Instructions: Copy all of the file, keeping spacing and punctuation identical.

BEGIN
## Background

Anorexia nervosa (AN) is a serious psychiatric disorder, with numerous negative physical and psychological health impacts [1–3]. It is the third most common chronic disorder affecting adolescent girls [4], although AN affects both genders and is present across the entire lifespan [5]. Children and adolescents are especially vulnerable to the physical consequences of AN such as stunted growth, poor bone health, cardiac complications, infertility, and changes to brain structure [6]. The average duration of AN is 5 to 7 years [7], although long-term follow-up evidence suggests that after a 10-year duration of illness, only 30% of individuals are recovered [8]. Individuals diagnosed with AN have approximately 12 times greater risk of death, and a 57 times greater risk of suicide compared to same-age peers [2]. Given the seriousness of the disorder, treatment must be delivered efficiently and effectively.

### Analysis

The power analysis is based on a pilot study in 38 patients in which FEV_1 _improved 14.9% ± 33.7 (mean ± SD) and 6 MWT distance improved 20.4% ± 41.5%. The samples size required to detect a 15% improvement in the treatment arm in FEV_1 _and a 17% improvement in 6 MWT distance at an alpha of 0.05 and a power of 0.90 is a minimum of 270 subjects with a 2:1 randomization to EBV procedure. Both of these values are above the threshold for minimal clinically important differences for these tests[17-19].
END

## Background

Anorexia nervosa (AN) is a serious psychiatric disorder, with numerous negative physical and psychological health impacts [1–3]. It is the third most common chronic disorder affecting adolescent girls [4], although AN affects both genders and is present across the entire lifespan [5]. Children and adolescents are especially vulnerable to the physical consequences of AN such as stunted growth, poor bone health, cardiac complications, infertility, and changes to brain structure [6]. The average duration of AN is 5 to 7 years [7], although long-term follow-up evidence suggests that after a 10-year duration of illness, only 30% of individuals are recovered [8]. Individuals diagnosed with AN have approximately 12 times greater risk of death, and a 57 times greater risk of suicide compared to same-age peers [2]. Given the seriousness of the disorder, treatment must be delivered efficiently and effectively.

### Analysis

The power analysis is based on a pilot study in 38 patients in which FEV_1 _improved 14.9% ± 33.7 (mean ± SD) and 6 MWT distance improved 20.4% ± 41.5%. The samples size required to detect a 15% improvement in the treatment arm in FEV_1 _and a 17% improvement in 6 MWT distance at an alpha of 0.05 and a power of 0.90 is a minimum of 270 subjects with a 2:1 randomization to EBV procedure. Both of these values are above the threshold for minimal clinically important differences for these tests[17-19].